Kudlow’s Money Politics

Mitt Gets the Supply-Side Approach

When former President George W. Bush cut taxes, including his 2003 reduction in tax rates on investment, he always referred to it as putting more money in people’s pockets. I don’t want to be unfair, because the 2003 tax cuts were his best policy move. But Bush was never a supply-sider. Putting more money in people’s pockets is a demand-side argument.

Contrast that with Mitt Romney’s tax-policy speech today at the Detroit Economic Club, where he touted his new across-the board 20 percent reduction in personal tax rates. The language is crucial: “By reducing the tax on the next dollar of income earned by all taxpayers, we will encourage hard work, risk-taking, and productivity by allowing Americans to keep more of what they earn.”

This is supply-side language. It is incentive language.

Many of us have been asking whether Romney understands the incentive model of growth. Namely, keeping more of what you earn, invest, or risk provides a bigger reward. And those rewards translate into a fresh tonic for economic growth.

Ronald Reagan understood this when he famously told people that he quit working as an actor because he only made about 10 cents on the extra dollar earned from the extra movie. Mitt Romney seems to understand this incentive model.

His tax-cut plan is not perfect. Instead of retaining all six brackets of the personal income tax, I wish there were only two brackets or maybe three for a modified flat tax. But it’s clear that Romney understands the incentive value of his 20 percent marginal rate cut. He is satisfactorily answering the question that I and others have posed about his understanding of the supply model.

Reward more and you’ll get more. It’s not just a one-time benefit of more cash. New tax incentives at the margin change economic behavior for the better.

I will have more to say on the Romney plan overall, and about how it contrasts hugely with Obama’s massive tax-rate hikes. But for now I am satisfied that Mitt gets the supply-side approach.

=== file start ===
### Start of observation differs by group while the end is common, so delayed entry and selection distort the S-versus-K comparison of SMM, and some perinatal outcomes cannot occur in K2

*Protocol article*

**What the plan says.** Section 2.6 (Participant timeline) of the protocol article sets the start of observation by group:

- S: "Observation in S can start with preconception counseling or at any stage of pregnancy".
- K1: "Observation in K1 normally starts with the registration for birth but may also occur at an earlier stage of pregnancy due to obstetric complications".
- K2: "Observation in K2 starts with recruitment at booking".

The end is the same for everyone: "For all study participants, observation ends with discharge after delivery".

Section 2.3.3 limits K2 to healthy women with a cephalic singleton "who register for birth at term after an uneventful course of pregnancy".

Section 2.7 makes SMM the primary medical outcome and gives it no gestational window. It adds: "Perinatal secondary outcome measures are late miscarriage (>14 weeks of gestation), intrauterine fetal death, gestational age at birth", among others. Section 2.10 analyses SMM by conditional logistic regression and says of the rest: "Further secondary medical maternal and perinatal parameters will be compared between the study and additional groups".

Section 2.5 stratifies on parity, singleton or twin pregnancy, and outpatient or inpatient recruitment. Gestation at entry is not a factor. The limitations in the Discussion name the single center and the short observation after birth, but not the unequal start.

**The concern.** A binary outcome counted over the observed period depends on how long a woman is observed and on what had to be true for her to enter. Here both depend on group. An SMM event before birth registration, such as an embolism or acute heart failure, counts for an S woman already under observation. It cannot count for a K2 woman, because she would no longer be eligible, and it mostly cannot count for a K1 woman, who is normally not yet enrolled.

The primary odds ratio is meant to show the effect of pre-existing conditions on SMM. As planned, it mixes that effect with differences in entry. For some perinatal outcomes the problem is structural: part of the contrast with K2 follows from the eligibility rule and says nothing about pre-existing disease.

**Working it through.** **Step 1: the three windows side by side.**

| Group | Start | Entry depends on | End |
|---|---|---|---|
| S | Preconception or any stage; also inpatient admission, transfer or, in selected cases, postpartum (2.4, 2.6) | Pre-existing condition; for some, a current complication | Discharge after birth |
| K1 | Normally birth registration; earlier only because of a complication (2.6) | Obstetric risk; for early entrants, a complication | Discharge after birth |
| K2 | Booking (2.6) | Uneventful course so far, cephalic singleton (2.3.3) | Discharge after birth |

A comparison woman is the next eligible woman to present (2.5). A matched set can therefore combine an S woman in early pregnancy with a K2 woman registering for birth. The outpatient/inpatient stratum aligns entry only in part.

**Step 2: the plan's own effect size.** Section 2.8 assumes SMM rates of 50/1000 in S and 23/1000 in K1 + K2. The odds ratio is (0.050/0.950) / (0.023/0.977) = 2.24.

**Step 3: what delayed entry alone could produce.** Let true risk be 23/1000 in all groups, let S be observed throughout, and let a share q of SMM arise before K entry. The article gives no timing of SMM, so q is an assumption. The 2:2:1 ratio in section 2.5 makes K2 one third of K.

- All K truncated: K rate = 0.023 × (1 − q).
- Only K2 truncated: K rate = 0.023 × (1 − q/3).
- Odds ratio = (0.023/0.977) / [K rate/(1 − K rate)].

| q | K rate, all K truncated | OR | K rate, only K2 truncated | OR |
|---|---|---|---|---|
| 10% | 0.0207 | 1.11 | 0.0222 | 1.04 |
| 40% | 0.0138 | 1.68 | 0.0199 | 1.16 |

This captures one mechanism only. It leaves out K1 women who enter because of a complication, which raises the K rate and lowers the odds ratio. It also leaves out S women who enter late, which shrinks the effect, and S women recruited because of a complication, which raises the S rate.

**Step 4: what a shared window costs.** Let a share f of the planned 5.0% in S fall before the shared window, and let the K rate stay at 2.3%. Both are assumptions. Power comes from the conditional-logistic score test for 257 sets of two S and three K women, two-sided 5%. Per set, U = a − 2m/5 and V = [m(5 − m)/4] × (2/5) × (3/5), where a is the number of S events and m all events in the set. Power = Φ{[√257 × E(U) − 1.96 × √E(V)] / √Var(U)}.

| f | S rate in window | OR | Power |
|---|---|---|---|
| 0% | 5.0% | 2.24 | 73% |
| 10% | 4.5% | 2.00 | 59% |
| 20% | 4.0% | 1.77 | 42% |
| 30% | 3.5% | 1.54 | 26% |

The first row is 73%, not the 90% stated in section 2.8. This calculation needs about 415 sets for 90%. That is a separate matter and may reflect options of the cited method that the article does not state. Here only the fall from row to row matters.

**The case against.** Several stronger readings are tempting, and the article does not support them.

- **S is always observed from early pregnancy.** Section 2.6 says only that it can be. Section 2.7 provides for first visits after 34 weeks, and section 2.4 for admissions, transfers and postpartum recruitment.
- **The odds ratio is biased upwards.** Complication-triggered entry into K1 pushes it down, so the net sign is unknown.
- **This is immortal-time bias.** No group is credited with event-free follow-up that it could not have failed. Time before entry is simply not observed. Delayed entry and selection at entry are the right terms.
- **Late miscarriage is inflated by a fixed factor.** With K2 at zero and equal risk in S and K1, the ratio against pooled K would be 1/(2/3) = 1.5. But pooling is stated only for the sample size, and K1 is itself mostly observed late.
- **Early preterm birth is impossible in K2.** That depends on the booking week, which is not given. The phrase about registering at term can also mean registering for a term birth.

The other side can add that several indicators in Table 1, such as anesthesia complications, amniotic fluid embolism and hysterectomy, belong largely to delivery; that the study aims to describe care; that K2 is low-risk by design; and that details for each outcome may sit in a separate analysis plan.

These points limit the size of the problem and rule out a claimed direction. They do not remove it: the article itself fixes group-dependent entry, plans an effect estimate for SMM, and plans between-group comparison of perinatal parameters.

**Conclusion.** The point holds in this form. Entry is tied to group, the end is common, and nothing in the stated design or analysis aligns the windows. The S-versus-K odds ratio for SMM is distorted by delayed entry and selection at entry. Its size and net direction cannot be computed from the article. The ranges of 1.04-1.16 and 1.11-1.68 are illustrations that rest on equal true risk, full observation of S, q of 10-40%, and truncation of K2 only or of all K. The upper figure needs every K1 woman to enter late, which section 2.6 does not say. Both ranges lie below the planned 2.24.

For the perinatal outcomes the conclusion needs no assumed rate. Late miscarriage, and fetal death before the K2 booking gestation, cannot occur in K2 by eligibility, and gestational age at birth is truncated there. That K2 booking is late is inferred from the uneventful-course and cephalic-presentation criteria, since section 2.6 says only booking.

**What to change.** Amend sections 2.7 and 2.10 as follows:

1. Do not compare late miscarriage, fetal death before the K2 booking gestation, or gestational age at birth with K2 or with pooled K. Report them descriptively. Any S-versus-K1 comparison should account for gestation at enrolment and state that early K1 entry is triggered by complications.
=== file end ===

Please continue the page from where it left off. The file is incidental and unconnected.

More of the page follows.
Larry Kudlow is the author of JFK and the Reagan Revolution: A Secret History of American Prosperity, written with Brian Domitrovic.

Most Popular

Media

‘Anonymous’ Falls Flat

On the menu today: The op-ed page of the New York Times made the deliberate decision to hoodwink America about the identity of “Anonymous”; the sense of guilt that pervades legacy media -- a very apt label; and wondering whether or not we will even see long lines on Election Day with early voting being so ... Read More
Media

‘Anonymous’ Falls Flat

On the menu today: The op-ed page of the New York Times made the deliberate decision to hoodwink America about the identity of “Anonymous”; the sense of guilt that pervades legacy media -- a very apt label; and wondering whether or not we will even see long lines on Election Day with early voting being so ... Read More

Another Pollster Sees a Trump Win

The Trafalgar Group’s Robert Cahaly is an outlier among pollsters in that he thinks President Trump will carry Michigan, Pennsylvania, or both, and hence be reelected with roughly 280 electoral votes. (I explained his thinking here.) Last week another pollster, Jim Lee of Susquehanna Polling and Research, ... Read More

Another Pollster Sees a Trump Win

The Trafalgar Group’s Robert Cahaly is an outlier among pollsters in that he thinks President Trump will carry Michigan, Pennsylvania, or both, and hence be reelected with roughly 280 electoral votes. (I explained his thinking here.) Last week another pollster, Jim Lee of Susquehanna Polling and Research, ... Read More
White House

Hell, Yes

Editor’s Note: If you would like to read more pros and cons on voting for President Trump, further essays on the subject, each from a different perspective, can be found here, here, here, here, and here. These articles, and the one below, reflect the views of the individual authors, not of the National ... Read More
White House

Hell, Yes

Editor’s Note: If you would like to read more pros and cons on voting for President Trump, further essays on the subject, each from a different perspective, can be found here, here, here, here, and here. These articles, and the one below, reflect the views of the individual authors, not of the National ... Read More
Economy & Business

Daylight Savings Forever

Before I became a parent, I didn't have especially strong feelings about the time shifting by an hour twice a year. Like most people I was aware of the downsides -- increased car accidents, schedule confusion, etc. -- and I figured it would be better to knock it off. But I didn't feel personally offended by ... Read More
Economy & Business

Daylight Savings Forever

Before I became a parent, I didn't have especially strong feelings about the time shifting by an hour twice a year. Like most people I was aware of the downsides -- increased car accidents, schedule confusion, etc. -- and I figured it would be better to knock it off. But I didn't feel personally offended by ... Read More